Gemstone Hardness and Durability
The Mohs scale of mineral hardness was created by the German mineralogist, Friedrich Mohs in 1822 to measure the relative hardness or scratch resistance of various minerals. He based it on ten readily available minerals. Since it is an ordinal scale, two minerals must be compared in order to decide which is harder.
Almost everyone buying gemstones knows that some gems are harder than others. Most buyers know that hardness is measured on something called the Mohs scale, which ranks gemstones on a scale of 1 to 10. But many people don't know what the Mohs scale really means. Even more people mistakenly believe that hardness is the key to gemstone durability. This article will try to clear up some of the confusion about gemstone hardness.
Diamond, Ruby & Sapphire - The Hardest Gemstones
On the Mohs scale, diamond is rated 10, meaning that it can scratch all the other gems on the list; corundum (ruby and sapphire) (9), topaz (8), quartz (7), orthcoclase (6), apatite (5), fluorite (4), calcite (3), gypsum (2) and talc (1). To give an example of how the scale works, topaz can scratch all of the gems with a lower rating, but can be scratched by diamond and corundum.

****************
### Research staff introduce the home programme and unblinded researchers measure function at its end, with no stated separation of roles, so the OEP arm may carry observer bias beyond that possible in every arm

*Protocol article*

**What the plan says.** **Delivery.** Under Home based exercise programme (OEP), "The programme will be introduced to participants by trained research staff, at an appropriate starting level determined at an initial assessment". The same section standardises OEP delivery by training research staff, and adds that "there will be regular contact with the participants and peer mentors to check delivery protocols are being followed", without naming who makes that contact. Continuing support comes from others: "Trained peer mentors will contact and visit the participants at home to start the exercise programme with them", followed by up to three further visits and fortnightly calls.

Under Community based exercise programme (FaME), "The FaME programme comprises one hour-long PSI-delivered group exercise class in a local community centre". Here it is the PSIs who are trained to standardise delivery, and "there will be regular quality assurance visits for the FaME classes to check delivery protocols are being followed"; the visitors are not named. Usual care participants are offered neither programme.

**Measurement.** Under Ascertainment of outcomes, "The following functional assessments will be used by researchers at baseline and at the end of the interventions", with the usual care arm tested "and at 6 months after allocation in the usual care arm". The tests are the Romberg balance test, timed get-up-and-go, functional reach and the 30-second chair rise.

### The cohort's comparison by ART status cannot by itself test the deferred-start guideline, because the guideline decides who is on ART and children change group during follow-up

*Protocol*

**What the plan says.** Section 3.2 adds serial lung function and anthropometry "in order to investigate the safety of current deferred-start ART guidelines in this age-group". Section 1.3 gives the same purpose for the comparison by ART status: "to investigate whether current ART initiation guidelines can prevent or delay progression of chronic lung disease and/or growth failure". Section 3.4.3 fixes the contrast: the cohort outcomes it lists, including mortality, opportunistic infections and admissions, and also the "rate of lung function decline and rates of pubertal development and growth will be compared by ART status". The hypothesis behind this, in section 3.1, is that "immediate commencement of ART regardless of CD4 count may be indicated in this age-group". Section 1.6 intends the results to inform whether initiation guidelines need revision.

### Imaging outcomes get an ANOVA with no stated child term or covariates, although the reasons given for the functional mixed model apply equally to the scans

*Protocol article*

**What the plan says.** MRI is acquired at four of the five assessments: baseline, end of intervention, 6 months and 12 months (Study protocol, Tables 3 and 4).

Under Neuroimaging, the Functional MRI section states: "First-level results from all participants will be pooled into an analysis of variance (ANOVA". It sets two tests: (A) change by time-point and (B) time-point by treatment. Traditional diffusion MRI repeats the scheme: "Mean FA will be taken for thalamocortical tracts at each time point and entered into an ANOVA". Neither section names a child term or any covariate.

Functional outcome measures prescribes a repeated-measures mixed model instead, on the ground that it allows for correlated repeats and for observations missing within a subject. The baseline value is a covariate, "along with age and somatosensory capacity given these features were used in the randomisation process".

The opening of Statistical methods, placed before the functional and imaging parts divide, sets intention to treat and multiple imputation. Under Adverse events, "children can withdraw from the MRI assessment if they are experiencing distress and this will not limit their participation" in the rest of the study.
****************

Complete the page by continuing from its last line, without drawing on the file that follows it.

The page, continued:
The Mohs scale is only relative. It doesn't tell us how much harder diamond is than corundum, topaz or quartz. Diamond is about 4 times harder than corundum, but corundum is only 2 times harder than topaz. Topaz, in turn, is twice as hard as quartz, but quartz is only about 25% harder than apatite.
The durability of a gemstone should not be judged solely on the basis of hardness. There is more to durability than just hardness. For example, diamond has perfect cleavage, meaning it can be split with a single blow. The same is true for topaz, another very hard gem.
Corundum (ruby and sapphire), while not as hard as diamond, has no cleavage, a property it shares with spinel and quartz. Some other quite hard gems, such as emerald, can have internal fractures that are filled by oiling, and thus require special care. Some gems that are not particularly hard, such as jade (6.5 to 7 on the Mohs scale) are extremely tough because of their crystal structure.
Another measure of durability is stability. Stability is the tendency of a material to be altered by exposure to light, heat or chemicals. Many gemstones, such as aquamarine and peridot, should not be exposed to acid. Some gems, such as kunzite, hiddenite and yellow-brown topaz, are sensitive to light and can fade if exposed to direct light for long periods. Gems that contain water, such as opal, can become dehydrated and crack.
You can see the complete Mohs chart, including ratings for about 50 different gem varieties, on our gem hardness information page.
For more information on caring for and cleaning different types of gems, see our gemstone cleaning and care page.